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updated: 7/23/2012 2:47 PM

Schaumburg rethinks rejection of electricity aggregation

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  • Schaumburg Village Trustee George Dunham

      Schaumburg Village Trustee George Dunham


Schaumburg is having second thoughts about putting a referendum for electricity aggregation on the November ballot, after deciding to forgo the measure approved in many other suburbs.

On Tuesday, village board members will consider a recommendation by its Finance, Legal and General Government Committee to direct staff to begin preparing the documentation for a referendum.

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Trustee George Dunham, who chairs the committee, said the recommendation was reached through a discussion among the committee members earlier this month.

"It's a popular decision," Dunham said. "It shows we're doing what we can to help the voters."

The village had specifically decided not to run the referendum in the spring out of skepticism whether there would be any long-term benefit, as well as that there hadn't been any village-initiated referendums in Schaumburg since the early '80s.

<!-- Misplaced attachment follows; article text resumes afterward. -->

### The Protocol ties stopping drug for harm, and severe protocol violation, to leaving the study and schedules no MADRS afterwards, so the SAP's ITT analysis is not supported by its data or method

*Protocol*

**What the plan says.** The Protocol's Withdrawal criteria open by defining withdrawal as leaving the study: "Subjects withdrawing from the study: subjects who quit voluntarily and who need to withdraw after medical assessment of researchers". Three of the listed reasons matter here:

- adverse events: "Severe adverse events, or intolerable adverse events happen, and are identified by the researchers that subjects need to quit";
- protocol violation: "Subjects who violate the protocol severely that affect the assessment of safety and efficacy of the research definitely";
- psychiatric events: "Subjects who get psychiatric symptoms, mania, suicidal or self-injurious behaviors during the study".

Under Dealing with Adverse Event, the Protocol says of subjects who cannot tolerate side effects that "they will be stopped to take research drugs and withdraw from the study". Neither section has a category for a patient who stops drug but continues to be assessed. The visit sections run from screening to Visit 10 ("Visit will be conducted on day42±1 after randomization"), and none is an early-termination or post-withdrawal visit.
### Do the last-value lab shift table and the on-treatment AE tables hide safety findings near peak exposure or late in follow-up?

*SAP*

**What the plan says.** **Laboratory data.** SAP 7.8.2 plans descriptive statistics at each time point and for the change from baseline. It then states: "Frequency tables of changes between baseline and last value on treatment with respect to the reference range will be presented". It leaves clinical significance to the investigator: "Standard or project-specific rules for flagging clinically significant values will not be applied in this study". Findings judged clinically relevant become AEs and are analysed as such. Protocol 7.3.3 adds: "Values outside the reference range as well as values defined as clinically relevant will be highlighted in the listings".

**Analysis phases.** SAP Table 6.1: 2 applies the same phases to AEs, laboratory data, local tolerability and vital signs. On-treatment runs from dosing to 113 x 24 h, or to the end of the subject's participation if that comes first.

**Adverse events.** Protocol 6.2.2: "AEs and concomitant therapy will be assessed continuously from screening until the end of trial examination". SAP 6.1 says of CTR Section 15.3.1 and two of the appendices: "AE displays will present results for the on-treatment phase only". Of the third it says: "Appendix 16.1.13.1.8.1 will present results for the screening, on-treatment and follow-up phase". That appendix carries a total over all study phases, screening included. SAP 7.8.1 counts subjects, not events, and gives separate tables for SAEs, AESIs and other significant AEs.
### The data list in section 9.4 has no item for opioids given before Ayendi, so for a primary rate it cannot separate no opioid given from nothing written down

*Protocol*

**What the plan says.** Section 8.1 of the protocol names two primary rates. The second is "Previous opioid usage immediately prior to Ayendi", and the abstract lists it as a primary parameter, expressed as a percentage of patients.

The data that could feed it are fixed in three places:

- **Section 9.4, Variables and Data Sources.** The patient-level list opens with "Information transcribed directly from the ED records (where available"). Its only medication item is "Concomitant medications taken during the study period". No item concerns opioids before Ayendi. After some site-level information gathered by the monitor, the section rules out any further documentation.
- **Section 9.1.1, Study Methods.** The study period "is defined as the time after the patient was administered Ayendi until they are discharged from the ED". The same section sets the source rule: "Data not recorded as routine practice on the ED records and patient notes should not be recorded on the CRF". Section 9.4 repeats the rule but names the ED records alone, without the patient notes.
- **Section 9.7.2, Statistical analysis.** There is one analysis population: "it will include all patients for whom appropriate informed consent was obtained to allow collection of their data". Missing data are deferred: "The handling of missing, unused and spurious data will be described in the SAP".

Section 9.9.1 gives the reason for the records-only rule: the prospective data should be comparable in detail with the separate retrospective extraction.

And while both of those reasons may still be true, voter approval of a referendum at least gives the village board authority to do what's best when more information is known about future ComEd rates, Village Manager Ken Fritz said.

For the time being, there's a lot of uncertainty about what will happen to ComEd rates in June 2013, he added. But approval of a referendum in November would put the village in position by about March to try to figure out whether staying with ComEd or going to an alternate energy provider would be the better option, Fritz said.

Tuesday's vote will just be about preparing the paperwork. The board would then vote in August as to whether the referendum question should appear on the ballot.

Preparing the referendum would cost the village only some staff time, but moving forward with an actual plan to aggregate Schaumburg's energy supply might cost some further consultant fees, Fritz said.

If a referendum is approved by voters, the village could then aggregate residents and small businesses to seek lower electricity rates than what they may be able to obtain from ComEd individually. Residents of towns that passed similar measures in March, including Arlington Heights, Palatine, Buffalo Grove and Wheeling, are expected to see rates as much as 42 percent lower than what they were paying ComEd.

Individual residents can choose to opt out of the program. Schaumburg residents today also can seek lower rates on their own, though greater savings are often found when a municipality aggregates as a whole.

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